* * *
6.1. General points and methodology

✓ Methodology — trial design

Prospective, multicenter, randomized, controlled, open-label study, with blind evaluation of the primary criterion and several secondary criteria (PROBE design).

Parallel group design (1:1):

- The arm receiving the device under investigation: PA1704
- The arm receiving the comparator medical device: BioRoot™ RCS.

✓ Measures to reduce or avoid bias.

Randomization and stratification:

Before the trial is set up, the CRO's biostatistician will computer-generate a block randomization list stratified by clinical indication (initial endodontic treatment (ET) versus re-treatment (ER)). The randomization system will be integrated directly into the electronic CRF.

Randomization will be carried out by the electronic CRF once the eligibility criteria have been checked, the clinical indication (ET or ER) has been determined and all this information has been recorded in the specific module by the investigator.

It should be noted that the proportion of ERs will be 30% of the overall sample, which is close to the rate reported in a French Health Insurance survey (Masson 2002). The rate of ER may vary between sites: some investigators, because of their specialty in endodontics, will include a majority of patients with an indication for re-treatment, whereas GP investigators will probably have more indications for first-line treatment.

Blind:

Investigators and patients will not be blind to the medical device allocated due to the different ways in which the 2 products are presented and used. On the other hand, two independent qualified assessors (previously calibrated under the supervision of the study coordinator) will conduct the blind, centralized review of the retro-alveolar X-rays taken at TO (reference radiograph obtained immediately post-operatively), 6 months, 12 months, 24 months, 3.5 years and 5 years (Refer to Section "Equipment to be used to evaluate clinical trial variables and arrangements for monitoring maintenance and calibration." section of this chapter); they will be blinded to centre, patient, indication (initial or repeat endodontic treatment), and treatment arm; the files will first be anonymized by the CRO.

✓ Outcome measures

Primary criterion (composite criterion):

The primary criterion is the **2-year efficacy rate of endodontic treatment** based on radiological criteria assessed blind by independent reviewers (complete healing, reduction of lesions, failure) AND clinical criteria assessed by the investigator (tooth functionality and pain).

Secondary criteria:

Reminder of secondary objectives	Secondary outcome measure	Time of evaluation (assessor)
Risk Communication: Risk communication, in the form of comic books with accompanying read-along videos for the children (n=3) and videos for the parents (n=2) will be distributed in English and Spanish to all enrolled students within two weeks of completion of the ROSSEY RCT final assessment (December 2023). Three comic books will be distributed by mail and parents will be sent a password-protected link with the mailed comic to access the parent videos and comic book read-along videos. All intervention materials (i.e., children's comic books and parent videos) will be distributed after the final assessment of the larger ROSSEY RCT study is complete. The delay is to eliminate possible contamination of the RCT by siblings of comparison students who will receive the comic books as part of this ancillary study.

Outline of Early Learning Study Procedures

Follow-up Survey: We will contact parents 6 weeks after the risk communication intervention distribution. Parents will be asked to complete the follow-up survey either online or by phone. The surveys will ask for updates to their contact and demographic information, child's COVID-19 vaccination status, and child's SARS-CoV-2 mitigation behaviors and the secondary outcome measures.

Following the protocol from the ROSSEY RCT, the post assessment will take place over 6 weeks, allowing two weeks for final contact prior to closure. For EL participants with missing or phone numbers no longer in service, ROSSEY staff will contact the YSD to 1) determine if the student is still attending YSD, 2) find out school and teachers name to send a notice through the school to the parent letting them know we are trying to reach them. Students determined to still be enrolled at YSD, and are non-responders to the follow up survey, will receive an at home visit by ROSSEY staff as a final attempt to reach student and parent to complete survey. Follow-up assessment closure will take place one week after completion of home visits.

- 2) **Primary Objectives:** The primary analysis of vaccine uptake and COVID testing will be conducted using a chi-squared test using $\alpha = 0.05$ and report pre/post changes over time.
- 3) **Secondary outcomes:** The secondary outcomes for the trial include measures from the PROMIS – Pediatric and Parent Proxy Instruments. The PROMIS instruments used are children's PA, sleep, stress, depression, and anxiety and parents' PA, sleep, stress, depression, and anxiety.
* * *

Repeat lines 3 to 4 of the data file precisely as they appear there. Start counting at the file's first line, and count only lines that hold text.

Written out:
Prospective, multicenter, randomized, controlled, open-label study, with blind evaluation of the primary criterion and several secondary criteria (PROBE design).

Parallel group design (1:1):